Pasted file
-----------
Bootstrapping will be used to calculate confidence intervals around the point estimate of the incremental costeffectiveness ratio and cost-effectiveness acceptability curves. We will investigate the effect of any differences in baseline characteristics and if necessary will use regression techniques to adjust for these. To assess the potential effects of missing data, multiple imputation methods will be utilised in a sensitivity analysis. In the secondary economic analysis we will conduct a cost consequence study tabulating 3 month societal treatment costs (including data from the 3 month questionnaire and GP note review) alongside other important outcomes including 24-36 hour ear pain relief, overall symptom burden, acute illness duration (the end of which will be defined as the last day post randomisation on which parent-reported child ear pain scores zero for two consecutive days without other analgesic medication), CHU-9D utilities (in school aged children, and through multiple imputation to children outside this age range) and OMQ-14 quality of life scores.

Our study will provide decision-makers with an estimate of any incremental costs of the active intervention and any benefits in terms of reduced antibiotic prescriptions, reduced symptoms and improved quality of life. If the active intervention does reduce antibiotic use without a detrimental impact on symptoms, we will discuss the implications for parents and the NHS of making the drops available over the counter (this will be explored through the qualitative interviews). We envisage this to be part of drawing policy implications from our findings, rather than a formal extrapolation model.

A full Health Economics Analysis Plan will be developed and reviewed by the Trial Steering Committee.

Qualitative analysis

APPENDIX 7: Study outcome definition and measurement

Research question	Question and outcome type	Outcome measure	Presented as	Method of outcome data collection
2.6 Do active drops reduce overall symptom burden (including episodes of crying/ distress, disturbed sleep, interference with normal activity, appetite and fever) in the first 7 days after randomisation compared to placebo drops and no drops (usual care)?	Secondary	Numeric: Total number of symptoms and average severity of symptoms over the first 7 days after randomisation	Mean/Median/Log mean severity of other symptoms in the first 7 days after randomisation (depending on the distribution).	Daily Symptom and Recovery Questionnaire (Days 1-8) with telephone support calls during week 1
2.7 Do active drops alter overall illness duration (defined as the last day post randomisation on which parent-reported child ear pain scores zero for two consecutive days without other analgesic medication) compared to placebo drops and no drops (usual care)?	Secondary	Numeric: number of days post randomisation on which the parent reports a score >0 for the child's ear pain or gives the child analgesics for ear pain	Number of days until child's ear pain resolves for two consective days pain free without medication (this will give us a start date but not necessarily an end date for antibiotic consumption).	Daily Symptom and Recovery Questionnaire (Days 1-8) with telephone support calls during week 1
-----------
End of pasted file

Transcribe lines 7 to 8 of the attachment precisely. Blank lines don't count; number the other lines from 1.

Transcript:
2.6 Do active drops reduce overall symptom burden (including episodes of crying/ distress, disturbed sleep, interference with normal activity, appetite and fever) in the first 7 days after randomisation compared to placebo drops and no drops (usual care)?	Secondary	Numeric: Total number of symptoms and average severity of symptoms over the first 7 days after randomisation	Mean/Median/Log mean severity of other symptoms in the first 7 days after randomisation (depending on the distribution).	Daily Symptom and Recovery Questionnaire (Days 1-8) with telephone support calls during week 1
2.7 Do active drops alter overall illness duration (defined as the last day post randomisation on which parent-reported child ear pain scores zero for two consecutive days without other analgesic medication) compared to placebo drops and no drops (usual care)?	Secondary	Numeric: number of days post randomisation on which the parent reports a score >0 for the child's ear pain or gives the child analgesics for ear pain	Number of days until child's ear pain resolves for two consective days pain free without medication (this will give us a start date but not necessarily an end date for antibiotic consumption).	Daily Symptom and Recovery Questionnaire (Days 1-8) with telephone support calls during week 1